When people ask me if I eat meat, I cringe, knowing that my answer of “it’s complicated” is eye-roll inducing for many people. Although I was a vegetarian for quite some time, I gradually added seafood back into my diet, and within the last few years, began incorporating meat and poultry occasionally. As for beef, it’s an indulgence I enjoy a couple of times a month.
I eat only 100% grass-fed beef. That means I never eat beef in a restaurant unless it’s labeled 100% grass fed, and that rarely happens. I don’t eat beef at other people’s houses unless my host tells me it’s grass-fed. I buy grass-fed beef from a local farmer I trust and keep a stash in the freezer all year long. Although I cringe when I have to explain my preferences to others, I also enjoy the opportunity to explain why in the hopes of raising some awareness about how meat is raised.
The vast majority of beef raised in the US comes from concentrated animal feedlot operations (CAFOs) where cows are fed a diet of genetically-modified grain (corn) and soy mixed with all sorts of cheap fillers and even ground up municipal trash. Cows are ruminants and were not designed to eat grain let alone ground up garbage, so they get sick. In fact, they get so sick that they need to be fed a steady dose of antibiotics and other drugs to keep them alive until slaughter.
CAFOs are designed with profit in mind rather than animal welfare or even quality of meat. The animals are kept in filthy pens filled with their own waste and they barely have room to move. They grow at an unnaturally-fast rate because they are fed growth hormones to fatten them up for maximum profit. Because the feedlots produce so much animal waste in such a small area, the disposal of that waste creates pollution of groundwater, air and soil. All of this exists so that Americans can eat large quantities of relatively cheap meat year-round.
Marketers would like for you to believe that your meat comes from happy cows grazing on rolling hills of pasture, but this isn’t true unless you opt for 100% grass-fed beef. Farmers who raise grass-fed meat sometimes call themselves “grass farmers” because they focus on growing high-quality forage on which their cows can freely graze. The cows don’t need antibiotics and chemicals because they don’t get sick when they eat what nature intended. In turn, the cows fertilize the pasture with their waste naturally and no synthetic fertilizers are needed. Nothing is wasted on a good grass farm and pollution isn’t a problem. Grass-fed cows roam freely, are rotated to fresh pasture regularly, and they live a low-stress and healthy life that’s consistent with their nature.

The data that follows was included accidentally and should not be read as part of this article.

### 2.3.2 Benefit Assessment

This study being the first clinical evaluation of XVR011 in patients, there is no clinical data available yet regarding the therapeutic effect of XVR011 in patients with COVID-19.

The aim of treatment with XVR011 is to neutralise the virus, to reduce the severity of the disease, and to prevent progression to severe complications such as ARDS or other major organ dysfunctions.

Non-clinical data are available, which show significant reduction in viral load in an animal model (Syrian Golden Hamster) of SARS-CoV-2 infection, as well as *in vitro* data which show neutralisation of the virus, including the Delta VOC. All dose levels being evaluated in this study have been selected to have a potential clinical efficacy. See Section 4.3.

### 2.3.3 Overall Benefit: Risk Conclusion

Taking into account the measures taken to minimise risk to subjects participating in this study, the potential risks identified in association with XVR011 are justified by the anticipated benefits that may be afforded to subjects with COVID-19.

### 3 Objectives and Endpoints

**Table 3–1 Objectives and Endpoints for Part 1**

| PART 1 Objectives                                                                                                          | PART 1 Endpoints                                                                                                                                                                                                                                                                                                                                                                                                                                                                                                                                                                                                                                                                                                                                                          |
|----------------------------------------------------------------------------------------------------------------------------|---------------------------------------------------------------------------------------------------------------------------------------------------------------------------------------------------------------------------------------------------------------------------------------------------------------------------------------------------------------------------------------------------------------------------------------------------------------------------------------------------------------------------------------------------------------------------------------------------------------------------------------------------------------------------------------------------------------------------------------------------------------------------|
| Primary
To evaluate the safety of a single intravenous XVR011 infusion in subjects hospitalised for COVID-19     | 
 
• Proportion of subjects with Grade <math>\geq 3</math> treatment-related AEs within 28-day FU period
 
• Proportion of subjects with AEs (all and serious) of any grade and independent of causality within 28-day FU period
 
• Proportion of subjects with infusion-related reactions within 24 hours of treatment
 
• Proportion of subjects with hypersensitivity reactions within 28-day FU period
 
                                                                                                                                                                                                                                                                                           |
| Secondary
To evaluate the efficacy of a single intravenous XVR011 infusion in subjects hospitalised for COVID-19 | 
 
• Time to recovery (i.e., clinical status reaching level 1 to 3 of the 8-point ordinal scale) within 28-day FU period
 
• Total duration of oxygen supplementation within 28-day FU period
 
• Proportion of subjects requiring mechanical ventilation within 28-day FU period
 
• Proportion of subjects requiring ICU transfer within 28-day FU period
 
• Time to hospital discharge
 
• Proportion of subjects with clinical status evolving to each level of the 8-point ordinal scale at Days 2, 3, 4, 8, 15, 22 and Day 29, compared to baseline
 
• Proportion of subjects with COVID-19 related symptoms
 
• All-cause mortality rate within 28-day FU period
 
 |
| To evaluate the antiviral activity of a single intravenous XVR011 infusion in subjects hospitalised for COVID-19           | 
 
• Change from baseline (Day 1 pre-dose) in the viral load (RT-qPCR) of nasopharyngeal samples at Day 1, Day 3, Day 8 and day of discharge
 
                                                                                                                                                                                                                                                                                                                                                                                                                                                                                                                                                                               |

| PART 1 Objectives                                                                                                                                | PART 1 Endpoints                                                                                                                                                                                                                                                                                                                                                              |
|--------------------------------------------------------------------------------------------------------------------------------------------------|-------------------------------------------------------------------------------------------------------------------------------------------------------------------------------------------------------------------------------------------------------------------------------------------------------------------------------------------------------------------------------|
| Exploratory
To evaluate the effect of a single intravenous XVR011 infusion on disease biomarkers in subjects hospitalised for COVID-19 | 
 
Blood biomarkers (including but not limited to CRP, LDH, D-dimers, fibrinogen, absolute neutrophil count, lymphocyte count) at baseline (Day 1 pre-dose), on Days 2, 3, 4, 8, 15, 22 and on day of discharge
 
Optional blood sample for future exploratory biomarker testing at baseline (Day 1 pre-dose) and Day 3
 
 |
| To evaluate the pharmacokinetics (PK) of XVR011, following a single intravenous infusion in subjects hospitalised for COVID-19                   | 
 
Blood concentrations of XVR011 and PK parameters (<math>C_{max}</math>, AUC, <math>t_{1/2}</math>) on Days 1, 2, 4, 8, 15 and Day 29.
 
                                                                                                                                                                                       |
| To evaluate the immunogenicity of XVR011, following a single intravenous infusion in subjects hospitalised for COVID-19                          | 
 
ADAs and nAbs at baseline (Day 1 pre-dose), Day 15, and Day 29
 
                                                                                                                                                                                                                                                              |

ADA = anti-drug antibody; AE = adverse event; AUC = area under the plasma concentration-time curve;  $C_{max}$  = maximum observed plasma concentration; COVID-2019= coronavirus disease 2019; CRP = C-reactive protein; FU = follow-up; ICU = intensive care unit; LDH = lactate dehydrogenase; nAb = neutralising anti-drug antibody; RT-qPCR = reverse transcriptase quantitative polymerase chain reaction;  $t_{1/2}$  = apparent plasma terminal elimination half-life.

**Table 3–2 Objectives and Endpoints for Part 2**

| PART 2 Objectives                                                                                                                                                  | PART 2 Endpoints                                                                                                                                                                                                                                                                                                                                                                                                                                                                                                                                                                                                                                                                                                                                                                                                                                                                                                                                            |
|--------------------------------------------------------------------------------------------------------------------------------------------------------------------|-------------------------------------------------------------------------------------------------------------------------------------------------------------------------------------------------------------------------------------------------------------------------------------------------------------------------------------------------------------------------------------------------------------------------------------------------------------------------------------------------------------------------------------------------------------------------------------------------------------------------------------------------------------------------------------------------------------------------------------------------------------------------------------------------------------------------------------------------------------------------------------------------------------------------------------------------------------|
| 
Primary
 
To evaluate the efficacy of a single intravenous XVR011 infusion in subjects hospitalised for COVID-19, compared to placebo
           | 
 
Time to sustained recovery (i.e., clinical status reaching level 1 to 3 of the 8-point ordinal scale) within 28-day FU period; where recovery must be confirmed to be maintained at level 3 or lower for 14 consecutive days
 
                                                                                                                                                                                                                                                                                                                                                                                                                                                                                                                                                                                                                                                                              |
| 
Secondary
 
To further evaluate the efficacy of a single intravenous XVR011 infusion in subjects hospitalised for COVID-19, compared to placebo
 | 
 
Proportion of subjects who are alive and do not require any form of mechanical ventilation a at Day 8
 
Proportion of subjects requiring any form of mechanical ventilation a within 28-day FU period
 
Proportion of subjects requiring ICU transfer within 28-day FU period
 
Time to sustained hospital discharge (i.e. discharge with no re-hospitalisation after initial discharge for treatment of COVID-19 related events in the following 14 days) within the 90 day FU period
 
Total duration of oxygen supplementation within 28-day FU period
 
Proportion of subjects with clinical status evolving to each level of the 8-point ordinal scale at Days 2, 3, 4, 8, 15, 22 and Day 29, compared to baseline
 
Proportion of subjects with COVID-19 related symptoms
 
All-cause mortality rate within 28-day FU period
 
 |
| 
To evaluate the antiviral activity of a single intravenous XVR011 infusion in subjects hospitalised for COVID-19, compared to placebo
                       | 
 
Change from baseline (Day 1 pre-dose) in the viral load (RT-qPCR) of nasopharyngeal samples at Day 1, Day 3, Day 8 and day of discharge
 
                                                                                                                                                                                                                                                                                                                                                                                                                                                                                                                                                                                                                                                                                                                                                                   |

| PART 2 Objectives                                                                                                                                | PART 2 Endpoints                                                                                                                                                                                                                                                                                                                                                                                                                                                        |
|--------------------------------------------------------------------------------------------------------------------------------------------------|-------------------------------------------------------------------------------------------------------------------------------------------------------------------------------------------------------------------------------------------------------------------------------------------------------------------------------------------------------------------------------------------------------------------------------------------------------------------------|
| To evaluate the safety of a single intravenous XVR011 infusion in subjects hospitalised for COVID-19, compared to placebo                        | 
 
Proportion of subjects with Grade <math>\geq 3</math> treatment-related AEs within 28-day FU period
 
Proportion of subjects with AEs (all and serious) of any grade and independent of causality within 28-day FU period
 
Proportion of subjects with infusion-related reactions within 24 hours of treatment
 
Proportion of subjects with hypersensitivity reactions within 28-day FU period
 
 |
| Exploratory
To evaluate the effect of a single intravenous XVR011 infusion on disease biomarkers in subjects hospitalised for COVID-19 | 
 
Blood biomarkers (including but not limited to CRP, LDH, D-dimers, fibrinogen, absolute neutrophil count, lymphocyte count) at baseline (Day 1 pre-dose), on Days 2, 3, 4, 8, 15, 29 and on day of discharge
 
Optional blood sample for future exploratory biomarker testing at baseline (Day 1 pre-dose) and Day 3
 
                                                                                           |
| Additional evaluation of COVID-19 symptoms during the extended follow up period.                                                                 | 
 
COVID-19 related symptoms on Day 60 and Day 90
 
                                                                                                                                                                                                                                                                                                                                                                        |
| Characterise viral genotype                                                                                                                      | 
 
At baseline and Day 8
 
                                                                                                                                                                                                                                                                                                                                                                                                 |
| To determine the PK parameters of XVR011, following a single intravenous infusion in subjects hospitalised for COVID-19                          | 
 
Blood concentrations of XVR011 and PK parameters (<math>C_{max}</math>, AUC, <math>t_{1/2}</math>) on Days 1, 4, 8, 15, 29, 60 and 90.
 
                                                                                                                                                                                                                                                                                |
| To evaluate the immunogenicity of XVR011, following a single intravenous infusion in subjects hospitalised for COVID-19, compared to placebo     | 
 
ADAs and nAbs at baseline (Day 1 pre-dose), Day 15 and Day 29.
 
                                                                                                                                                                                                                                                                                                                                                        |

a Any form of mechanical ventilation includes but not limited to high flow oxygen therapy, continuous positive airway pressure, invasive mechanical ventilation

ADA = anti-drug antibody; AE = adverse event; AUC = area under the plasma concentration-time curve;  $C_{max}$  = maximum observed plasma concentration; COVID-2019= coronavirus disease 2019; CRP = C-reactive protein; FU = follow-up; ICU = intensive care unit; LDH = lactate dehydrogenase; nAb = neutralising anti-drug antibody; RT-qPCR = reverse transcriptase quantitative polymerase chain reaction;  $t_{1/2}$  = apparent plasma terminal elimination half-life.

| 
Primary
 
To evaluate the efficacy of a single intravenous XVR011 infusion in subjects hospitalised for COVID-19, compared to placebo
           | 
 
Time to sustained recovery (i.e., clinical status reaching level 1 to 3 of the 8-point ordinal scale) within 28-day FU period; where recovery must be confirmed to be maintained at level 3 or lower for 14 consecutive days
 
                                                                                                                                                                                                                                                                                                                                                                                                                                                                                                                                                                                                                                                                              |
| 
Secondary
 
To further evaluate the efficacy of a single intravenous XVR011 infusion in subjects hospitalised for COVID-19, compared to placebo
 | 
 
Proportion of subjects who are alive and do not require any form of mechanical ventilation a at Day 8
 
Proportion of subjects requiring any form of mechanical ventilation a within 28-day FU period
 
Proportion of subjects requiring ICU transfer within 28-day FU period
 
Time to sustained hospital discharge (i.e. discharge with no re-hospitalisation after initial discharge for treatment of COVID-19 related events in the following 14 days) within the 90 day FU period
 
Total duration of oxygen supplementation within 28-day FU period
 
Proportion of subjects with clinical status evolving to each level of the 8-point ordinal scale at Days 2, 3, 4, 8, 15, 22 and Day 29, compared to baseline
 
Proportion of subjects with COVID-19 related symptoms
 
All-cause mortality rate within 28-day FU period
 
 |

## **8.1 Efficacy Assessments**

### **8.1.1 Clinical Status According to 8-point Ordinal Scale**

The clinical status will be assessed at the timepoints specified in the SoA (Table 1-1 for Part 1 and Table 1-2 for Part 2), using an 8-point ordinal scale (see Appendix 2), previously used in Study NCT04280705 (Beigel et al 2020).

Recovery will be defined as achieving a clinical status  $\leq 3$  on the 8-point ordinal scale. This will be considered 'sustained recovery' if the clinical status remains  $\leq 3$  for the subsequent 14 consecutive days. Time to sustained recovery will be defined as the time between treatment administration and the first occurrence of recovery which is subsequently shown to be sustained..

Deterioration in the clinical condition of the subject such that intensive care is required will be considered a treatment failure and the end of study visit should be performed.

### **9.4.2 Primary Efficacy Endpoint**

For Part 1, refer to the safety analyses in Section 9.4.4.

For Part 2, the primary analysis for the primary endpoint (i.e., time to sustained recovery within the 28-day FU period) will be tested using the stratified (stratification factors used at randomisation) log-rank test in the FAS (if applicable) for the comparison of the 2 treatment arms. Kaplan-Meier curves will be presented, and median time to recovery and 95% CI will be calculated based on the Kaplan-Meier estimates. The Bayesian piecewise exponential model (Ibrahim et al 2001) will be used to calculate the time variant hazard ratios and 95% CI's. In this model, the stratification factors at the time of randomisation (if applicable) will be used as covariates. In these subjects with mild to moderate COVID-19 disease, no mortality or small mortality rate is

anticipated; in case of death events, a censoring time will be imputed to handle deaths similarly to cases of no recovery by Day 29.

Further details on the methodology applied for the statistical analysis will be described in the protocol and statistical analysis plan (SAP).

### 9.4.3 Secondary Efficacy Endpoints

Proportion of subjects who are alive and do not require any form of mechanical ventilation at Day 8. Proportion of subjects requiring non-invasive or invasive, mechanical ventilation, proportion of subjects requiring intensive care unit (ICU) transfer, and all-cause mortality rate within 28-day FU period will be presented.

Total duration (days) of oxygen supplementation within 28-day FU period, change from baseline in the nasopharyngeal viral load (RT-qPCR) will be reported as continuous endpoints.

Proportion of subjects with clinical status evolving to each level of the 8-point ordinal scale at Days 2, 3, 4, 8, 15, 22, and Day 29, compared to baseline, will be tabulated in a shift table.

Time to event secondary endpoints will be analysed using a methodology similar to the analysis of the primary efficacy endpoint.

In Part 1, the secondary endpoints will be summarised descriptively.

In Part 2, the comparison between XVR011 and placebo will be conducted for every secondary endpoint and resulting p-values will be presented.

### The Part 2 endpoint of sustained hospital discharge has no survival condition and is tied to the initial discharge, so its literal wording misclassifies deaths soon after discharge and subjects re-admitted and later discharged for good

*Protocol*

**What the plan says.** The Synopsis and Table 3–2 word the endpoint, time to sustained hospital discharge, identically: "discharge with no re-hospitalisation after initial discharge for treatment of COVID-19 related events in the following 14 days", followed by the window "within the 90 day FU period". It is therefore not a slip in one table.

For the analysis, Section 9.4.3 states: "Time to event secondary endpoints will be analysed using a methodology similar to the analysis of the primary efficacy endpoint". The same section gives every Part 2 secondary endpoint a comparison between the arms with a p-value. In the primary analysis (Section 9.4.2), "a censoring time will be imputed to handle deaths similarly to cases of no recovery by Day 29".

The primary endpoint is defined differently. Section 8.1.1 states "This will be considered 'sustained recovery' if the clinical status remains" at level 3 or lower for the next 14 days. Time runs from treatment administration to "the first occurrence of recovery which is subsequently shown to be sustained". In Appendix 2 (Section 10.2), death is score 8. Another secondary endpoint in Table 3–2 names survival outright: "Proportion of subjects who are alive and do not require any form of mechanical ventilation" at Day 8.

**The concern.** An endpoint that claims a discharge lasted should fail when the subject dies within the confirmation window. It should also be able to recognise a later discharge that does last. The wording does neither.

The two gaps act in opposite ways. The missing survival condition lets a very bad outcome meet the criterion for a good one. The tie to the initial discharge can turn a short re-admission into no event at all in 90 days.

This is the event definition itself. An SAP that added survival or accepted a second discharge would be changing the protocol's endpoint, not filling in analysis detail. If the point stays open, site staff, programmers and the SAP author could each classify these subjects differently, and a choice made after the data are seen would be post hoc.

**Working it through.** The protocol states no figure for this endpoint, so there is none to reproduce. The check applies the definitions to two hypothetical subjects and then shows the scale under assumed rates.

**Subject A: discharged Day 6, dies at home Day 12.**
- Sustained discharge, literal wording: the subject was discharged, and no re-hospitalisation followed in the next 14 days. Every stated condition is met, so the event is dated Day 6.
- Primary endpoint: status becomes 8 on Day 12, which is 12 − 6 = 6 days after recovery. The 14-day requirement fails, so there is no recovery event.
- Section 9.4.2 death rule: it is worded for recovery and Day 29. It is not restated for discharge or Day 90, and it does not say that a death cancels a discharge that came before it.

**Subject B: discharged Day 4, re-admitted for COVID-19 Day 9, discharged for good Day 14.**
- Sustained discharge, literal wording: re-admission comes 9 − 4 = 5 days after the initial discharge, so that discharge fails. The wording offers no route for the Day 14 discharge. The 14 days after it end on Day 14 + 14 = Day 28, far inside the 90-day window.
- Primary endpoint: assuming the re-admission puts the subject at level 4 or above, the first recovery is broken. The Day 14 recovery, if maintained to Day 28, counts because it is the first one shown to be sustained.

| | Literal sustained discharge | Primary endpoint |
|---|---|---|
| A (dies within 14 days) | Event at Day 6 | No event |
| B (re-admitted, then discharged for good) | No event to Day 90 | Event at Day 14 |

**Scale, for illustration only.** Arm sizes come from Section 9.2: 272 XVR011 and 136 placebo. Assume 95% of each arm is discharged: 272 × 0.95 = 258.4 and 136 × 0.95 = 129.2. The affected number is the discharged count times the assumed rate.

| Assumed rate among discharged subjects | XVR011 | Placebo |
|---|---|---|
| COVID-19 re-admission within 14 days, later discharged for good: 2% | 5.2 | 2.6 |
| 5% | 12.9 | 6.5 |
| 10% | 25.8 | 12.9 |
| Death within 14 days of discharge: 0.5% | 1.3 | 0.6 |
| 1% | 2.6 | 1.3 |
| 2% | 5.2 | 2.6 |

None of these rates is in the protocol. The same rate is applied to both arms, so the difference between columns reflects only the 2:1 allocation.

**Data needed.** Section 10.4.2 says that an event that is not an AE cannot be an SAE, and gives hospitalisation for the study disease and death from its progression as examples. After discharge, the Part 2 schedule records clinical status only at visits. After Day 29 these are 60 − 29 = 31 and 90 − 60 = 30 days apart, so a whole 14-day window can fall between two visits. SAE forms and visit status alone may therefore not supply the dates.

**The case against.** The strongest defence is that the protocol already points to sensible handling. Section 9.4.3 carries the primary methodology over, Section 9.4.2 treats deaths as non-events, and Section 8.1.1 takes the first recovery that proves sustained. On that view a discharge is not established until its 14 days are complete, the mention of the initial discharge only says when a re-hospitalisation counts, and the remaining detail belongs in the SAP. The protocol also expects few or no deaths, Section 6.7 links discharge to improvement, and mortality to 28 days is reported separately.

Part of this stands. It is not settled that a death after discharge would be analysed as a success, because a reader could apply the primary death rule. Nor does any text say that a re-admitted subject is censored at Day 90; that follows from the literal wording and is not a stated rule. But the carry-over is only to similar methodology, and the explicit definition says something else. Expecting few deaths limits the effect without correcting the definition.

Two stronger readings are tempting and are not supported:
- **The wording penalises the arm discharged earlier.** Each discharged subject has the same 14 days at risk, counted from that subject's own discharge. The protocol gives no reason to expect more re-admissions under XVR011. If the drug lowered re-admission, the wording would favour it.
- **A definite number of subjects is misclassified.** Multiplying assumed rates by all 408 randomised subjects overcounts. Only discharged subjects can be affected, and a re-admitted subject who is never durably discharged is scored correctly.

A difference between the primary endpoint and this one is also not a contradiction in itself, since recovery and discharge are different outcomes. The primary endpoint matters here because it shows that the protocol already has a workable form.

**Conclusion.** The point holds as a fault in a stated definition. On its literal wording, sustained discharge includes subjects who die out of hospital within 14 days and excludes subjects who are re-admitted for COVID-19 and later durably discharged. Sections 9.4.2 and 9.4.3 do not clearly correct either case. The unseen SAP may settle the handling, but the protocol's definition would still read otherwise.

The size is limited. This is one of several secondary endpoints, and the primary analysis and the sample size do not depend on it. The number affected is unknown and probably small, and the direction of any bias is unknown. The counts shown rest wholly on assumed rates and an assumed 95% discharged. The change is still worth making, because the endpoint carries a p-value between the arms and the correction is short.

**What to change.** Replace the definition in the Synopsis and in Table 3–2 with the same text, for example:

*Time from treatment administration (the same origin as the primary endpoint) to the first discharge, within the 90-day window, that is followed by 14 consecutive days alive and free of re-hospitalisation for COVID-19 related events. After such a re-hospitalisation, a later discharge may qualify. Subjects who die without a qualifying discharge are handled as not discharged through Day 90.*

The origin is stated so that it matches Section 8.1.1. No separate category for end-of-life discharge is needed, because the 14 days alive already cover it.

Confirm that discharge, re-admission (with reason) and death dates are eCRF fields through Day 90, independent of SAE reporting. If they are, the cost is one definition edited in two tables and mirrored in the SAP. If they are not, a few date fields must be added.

Grass-fed beef is not just better for the cows and the environment, it’s also better for our health. It’s been proven that grass-fed beef is lower in overall fat, cholesterol, and calories than grain-fed beef. *It is high in omega-3 fatty acids, vitamin E, beta-carotene, calcium, magnesium, potasium and conjugated linoleic acid (CLA), a cancer fighting nutrient. Conversely, conventionally-raised beef is higher in omega-6 fatty acids which Americans consume in quantities sufficient to cause diabetes, cancer and obesity.
Of course, the debate about whether it’s ever OK to take the life of an animal so that we may eat will always exist. I’ve struggled with my feelings on both sides of this fence for decades. What I do know is that if I choose to eat meat, I want to know that I am not eating misery – the misery faced by factory-farmed animals. I vote with my dollars, and I cannot and will not buy into that system of suffering. It’s bad karma.
Grass-fed beef is becoming much more widely available thanks to consumer demand. I am fortunate to have several local suppliers from which to choose. Many Whole Foods Markets are now selling a good variety of grass-fed beef, too. When cooking grass-fed beef, especially steaks, consider cooking them for a shorter time than grain-fed beef. Because grass-fed beef contains less fat overall, it can become tough if overcooked. Braised meats like brisket, can be prepared the same way, however, since they only get more tender as they cook.
*This information comes from the studies referenced on Eat Wild which is a wonderful resource for everything you need to know about pastured meat and dairy, including trusted sources.
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